The Federal Aviation Administration, reacting to the pilot-induced crash of Continental Connection Flight 3407 in Clarence 19 months ago, Friday proposed rules aimed at preventing airline pilots from flying while fatigued. “This proposal is a significant enhancement for aviation safety,” said Transportation Secretary Ray LaHood, who, with FAA Administrator Randy Babbitt, repeatedly cited the Clarence crash in announcing the proposal. “Both pilots and passengers will benefit from these proposed rules.” In particular, the proposed rules would: * Ensure that pilots have nine hours of rest prior to duty, up from the current eight hours. * Establish a new way of measuring the rest period that would make sure pilots have the opportunity to sleep for eight hours before a flight. * Guarantee pilots 30 consecutive hours off every week — a 25 percent increase from the current standard. * Set new weekly and monthly limits on flight duty time. * Establish different rest requirements based on the time of flights, the number of flights a pilot is making in a given day, and other factors.
AVIATION & AIRPORT LITIGATION
Federal court dismisses lawsuit over Boeing terrorism suspect flights. – Daily Breeze, September 8, 2010
A sharply divided federal appeals court dismissed a lawsuit challenging Boeing Co.’s role flying terrorism suspects to secret prisons around the world as part of the CIA’s “extraordinary rendition” program. The 9th U.S. Circuit Court of Appeals cited national security risks in its 6-5 ruling. The lawsuit was filed by five men suspected of terrorism who were arrested shortly after the Sept. 11 attacks and say they were flown to secret prisons where they were tortured. The men sued Boeing subsidiary Jeppesen Dataplan in 2007, alleging that the program – called “torture flights” by critics – amounted to illegal “forced disappearances.”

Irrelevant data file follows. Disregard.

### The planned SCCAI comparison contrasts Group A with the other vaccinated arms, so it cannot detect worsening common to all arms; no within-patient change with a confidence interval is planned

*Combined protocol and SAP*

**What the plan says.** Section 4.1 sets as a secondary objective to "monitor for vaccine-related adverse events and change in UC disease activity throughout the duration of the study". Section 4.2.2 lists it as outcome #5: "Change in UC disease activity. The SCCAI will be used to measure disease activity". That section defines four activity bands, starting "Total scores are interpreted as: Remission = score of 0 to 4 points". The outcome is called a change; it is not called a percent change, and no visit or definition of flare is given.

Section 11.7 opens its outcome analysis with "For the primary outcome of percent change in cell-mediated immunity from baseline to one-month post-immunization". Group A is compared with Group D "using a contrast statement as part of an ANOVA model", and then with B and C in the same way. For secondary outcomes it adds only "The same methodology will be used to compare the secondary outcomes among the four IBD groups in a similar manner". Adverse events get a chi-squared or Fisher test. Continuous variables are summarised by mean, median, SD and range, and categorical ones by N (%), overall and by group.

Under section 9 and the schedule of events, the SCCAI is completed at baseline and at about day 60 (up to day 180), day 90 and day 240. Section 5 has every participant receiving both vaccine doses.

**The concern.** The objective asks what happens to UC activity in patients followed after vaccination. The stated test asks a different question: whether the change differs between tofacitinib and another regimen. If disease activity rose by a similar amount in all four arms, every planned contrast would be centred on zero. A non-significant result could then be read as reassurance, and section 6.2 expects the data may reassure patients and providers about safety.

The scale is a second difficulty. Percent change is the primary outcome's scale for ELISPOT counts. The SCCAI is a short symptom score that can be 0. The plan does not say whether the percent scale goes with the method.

Officials Say Lasers Pose Danger To Pilots. – WTOV Steubenville, September 5, 2010
Local officials are taking notice of an increasing number of cases of people pointing lasers into aircraft cockpits. So far this year, the Federal Aviation Administration has received at least 17 reports of lasers being aimed at aircraft in the Pittsburgh area. That’s as many as in the last five years combined in that area. This increase has air officials in the Ohio Valley on high alert. Jefferson County Airpark Manager Phil Bender said, “It can cause disorientation, or flash blindness. It can impair the pilot’s vision during the critical phase of flight.” That critical time is during take-offs and landings. Distractions can come from lasers or even high powered spotlights. Bender said, “They’re not that difficult to gain access to. There’s little regulation on them. You can see some of the outdoor impromptu laser shows. They can crop of everywhere. Most of those types of incidents are not intentionally trying to harm the aircraft.” From the unintentional to the more sinister motives, Bender said it’s all serious. Bender said, “With an air ambulance, frequently they use night vision goggles. (Lasers) can cause damage to the night vision goggles. It whites them out while they’re trying to land in the proximity of trees or wires. It’s very critical then.”
No joke: Someone targeting Pa. planes, choppers with lasers. – Associated Press, September 6, 2010
Officials in western Pennsylvania say the number of cases of people pointing lasers into aircraft cockpits has risen sharply this year, possibly because of greater access to the devices — and those responsible may not be aware of the danger to pilots or aircraft. The Federal Aviation Administration received 17 reports of such incidents in the Pittsburgh in the first eight months of the year — as many as in all of the last five years. That has officials concerned, even though they say no major crashes in the United States have been blamed on lasers. “Nevertheless, when individuals use lasers maliciously or improperly, it’s a threat against aviation safety,” FAA spokesman Jim Peters said. Green lasers were flashed into the cockpits of two Pittsburgh-area medical helicopters last weekend.
Wind farms and the radar problem. – The Los Angeles Times, September 7, 2010